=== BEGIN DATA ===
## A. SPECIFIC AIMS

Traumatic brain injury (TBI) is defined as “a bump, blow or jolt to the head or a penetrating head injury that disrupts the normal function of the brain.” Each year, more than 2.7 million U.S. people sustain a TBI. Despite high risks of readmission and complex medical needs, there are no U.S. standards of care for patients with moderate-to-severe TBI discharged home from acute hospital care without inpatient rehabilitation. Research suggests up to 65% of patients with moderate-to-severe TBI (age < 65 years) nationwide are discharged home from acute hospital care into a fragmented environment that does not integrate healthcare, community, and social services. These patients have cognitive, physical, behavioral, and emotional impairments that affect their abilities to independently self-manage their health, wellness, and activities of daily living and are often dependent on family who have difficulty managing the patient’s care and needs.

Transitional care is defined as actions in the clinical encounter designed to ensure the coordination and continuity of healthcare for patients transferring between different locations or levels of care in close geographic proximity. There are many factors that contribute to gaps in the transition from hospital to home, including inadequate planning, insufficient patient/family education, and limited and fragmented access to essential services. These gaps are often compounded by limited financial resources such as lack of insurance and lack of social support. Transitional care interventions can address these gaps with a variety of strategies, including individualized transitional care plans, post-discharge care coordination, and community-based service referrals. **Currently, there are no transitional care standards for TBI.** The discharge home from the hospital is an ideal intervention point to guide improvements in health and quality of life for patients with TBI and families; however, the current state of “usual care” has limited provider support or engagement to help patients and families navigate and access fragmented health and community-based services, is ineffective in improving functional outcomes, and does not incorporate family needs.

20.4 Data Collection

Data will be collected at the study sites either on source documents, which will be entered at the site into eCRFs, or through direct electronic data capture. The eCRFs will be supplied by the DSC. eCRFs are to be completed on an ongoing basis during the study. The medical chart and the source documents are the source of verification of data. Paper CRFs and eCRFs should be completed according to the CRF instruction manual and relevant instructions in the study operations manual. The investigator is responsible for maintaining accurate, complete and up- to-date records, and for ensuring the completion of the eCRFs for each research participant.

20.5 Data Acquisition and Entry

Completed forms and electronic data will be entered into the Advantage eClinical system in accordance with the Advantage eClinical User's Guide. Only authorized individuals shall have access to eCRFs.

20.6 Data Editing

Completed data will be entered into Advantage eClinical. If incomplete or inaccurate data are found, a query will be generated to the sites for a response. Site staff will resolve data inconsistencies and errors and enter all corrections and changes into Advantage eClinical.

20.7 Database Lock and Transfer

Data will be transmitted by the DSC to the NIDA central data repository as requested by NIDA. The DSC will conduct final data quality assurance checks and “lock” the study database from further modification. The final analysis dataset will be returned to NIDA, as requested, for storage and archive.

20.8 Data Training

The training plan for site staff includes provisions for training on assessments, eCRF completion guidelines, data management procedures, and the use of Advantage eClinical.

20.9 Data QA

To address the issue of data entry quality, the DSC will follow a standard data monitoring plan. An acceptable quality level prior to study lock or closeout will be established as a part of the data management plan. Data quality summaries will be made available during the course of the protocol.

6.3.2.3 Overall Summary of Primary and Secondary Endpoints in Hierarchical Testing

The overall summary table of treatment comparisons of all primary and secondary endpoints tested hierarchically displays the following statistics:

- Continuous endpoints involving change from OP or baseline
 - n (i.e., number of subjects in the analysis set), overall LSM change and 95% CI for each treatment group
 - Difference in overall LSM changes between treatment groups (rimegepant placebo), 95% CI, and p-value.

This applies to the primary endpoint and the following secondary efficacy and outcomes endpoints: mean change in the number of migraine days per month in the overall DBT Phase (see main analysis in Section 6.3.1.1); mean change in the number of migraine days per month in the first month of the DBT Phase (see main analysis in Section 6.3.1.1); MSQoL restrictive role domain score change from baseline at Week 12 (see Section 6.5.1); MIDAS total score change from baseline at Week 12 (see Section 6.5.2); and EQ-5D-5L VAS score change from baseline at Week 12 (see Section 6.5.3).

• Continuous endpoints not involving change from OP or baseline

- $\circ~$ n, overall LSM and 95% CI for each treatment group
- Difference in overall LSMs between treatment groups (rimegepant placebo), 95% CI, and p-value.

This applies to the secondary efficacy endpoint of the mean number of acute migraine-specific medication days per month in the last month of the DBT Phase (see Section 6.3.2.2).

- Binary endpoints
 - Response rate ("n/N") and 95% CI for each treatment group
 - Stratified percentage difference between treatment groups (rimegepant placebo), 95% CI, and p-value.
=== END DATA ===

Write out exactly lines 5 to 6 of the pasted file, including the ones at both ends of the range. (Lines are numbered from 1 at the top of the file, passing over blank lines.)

Data will be collected at the study sites either on source documents, which will be entered at the site into eCRFs, or through direct electronic data capture. The eCRFs will be supplied by the DSC. eCRFs are to be completed on an ongoing basis during the study. The medical chart and the source documents are the source of verification of data. Paper CRFs and eCRFs should be completed according to the CRF instruction manual and relevant instructions in the study operations manual. The investigator is responsible for maintaining accurate, complete and up- to-date records, and for ensuring the completion of the eCRFs for each research participant.

20.5 Data Acquisition and Entry